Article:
The Boston Celtics and Miami Heat are led by coaches with very different temperaments. Erik Spoelstra, the second-longest tenured coach in the NBA, uses his timeouts aggressively when things aren’t going according to plan. Joe Mazzulla, Boston’s first-year head coach, is far more conservative with his timeouts. He prefers to let his team figure things out on the floor so he can save those timeouts for late-game scenarios if he needs them.
Those stylistic differences were on full display in Game 1 of the Eastern Conference finals. When the Celtics used a quick 7-0 run to cut Miami’s lead to five, Spoelstra called a timeout just 94 seconds into the fourth quarter in an attempt to swing the momentum of the stretch. It worked. Boston never got closer than four points the rest of the way.
Mazzulla had several similar opportunities to call timeouts in the third quarter. Boston led the game by nine points at halftime, but the Heat won the third quarter 46-25. Aside from a mandatory TV stoppage, Mazzulla didn’t call a single timeout during Miami’s onslaught. “I called two in the first quarter,” Mazzulla said after the game, later explaining that he would have used one in the third quarter had he not spent two in the first. Boston ultimately didn’t call a timeout of its own accord in the second half until the 3:19 mark of the fourth quarter.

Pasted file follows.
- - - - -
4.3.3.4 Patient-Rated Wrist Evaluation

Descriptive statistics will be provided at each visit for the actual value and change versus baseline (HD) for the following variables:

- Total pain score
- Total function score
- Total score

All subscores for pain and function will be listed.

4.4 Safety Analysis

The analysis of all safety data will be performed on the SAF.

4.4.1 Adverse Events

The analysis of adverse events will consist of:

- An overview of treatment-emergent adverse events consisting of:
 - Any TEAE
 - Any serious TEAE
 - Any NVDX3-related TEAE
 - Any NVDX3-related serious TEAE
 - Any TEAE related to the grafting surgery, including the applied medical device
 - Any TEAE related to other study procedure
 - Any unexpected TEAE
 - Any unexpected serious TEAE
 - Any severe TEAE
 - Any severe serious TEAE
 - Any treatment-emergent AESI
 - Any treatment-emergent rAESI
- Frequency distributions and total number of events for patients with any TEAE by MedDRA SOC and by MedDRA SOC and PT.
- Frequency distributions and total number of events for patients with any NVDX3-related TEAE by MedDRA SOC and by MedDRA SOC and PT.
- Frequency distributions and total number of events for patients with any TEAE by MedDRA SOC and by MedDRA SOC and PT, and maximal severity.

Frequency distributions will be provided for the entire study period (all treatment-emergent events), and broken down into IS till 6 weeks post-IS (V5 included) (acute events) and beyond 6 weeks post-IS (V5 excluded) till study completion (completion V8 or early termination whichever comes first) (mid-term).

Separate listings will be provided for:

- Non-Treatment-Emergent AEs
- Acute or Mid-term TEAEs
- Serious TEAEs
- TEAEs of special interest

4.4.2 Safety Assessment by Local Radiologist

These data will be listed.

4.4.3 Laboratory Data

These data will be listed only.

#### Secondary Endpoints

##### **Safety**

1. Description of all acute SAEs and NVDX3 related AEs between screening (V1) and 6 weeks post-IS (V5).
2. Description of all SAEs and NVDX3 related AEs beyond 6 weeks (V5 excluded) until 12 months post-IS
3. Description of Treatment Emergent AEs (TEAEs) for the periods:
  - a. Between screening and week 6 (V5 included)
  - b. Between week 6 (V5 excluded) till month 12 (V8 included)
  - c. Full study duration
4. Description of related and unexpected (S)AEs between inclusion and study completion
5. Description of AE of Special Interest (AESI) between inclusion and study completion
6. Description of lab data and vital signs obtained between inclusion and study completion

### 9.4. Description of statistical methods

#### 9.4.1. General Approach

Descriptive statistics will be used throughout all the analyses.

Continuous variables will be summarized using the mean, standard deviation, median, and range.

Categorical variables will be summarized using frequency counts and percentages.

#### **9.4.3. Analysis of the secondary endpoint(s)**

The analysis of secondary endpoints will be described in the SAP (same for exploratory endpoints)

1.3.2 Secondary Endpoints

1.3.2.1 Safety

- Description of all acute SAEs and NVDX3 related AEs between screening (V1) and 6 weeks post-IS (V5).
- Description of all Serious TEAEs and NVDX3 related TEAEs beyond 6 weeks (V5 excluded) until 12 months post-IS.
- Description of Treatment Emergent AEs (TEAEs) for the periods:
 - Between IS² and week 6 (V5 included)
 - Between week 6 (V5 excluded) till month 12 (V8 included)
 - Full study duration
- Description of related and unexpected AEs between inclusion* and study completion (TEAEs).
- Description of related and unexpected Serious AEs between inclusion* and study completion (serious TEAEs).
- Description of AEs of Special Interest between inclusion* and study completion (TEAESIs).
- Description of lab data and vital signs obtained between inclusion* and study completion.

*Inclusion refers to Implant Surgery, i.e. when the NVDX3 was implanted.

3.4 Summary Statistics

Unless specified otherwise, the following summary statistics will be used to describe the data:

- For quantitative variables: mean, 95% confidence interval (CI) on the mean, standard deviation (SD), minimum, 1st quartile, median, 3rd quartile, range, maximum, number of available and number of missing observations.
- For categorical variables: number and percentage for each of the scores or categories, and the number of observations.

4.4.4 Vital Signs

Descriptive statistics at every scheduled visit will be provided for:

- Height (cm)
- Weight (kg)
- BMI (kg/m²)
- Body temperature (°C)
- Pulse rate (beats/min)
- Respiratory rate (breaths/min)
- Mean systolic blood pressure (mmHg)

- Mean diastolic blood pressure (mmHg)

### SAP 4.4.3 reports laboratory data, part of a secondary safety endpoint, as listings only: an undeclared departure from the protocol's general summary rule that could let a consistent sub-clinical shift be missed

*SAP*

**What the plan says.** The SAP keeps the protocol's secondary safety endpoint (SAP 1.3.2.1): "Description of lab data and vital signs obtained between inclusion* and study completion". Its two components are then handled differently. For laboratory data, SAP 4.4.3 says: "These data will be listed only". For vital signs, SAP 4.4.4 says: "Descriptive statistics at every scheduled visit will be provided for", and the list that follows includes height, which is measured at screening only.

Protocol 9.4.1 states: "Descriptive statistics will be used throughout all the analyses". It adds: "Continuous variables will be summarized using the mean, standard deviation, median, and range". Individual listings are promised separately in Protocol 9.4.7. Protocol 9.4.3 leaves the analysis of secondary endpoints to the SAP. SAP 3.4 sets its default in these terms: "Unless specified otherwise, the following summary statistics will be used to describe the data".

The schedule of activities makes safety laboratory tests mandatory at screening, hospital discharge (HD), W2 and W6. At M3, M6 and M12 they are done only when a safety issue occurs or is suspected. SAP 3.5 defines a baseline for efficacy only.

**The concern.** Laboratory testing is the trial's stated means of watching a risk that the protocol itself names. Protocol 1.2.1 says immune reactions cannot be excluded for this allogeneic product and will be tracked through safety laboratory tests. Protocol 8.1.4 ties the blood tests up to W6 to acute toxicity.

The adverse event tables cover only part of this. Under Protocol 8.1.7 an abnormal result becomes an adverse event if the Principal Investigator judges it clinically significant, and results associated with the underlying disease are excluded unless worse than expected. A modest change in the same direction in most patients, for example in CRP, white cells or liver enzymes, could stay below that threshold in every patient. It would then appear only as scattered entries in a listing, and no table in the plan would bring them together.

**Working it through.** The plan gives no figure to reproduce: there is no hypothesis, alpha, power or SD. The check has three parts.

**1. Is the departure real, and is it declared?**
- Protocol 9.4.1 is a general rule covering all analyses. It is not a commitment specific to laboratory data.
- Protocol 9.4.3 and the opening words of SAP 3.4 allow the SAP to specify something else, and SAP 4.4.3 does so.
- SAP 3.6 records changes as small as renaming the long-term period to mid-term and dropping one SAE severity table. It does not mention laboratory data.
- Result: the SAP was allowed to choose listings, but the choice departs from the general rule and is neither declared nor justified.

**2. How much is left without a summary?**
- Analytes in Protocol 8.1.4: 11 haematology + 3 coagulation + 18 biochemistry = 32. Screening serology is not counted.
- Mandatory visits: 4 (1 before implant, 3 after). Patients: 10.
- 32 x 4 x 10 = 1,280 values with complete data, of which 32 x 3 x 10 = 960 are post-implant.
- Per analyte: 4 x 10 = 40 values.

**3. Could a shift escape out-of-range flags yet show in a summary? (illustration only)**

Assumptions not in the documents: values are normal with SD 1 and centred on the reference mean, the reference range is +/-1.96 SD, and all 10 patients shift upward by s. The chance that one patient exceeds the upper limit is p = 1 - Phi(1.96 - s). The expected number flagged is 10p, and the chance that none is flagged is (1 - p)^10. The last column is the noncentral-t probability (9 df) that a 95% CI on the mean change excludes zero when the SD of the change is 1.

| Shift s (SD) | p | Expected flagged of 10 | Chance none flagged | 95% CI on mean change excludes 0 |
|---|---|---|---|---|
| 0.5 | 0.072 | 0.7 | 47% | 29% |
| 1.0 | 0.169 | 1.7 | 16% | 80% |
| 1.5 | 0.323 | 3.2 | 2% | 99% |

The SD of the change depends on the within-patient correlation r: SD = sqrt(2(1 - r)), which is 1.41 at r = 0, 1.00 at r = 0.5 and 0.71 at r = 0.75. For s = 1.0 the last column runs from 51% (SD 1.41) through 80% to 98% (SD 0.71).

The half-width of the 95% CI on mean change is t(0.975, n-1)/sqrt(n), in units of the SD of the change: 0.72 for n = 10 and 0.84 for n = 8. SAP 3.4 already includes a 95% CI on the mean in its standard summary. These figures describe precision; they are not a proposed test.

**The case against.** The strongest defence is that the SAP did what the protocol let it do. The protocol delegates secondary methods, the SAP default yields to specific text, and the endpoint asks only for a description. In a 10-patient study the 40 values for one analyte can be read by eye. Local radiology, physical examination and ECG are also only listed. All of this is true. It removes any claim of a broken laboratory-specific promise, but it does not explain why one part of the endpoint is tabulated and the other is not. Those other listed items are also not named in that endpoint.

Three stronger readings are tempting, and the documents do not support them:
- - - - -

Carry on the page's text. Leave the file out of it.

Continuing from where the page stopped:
Mazzulla got heated during the third-quarter timeout he was forced to take, and was caught on camera throwing his clipboard in frustration.
For new head coaches, one of the hardest elements of running a team is game management. There is no way to simulate it ahead of time. Spoelstra has spent the past 15 years mastering every element of the craft. Mazzulla is still learning on the fly, and Game 1 offered him a lesson from the veteran: conserve your timeouts in the first half because you’re almost certainly going to need them in the second.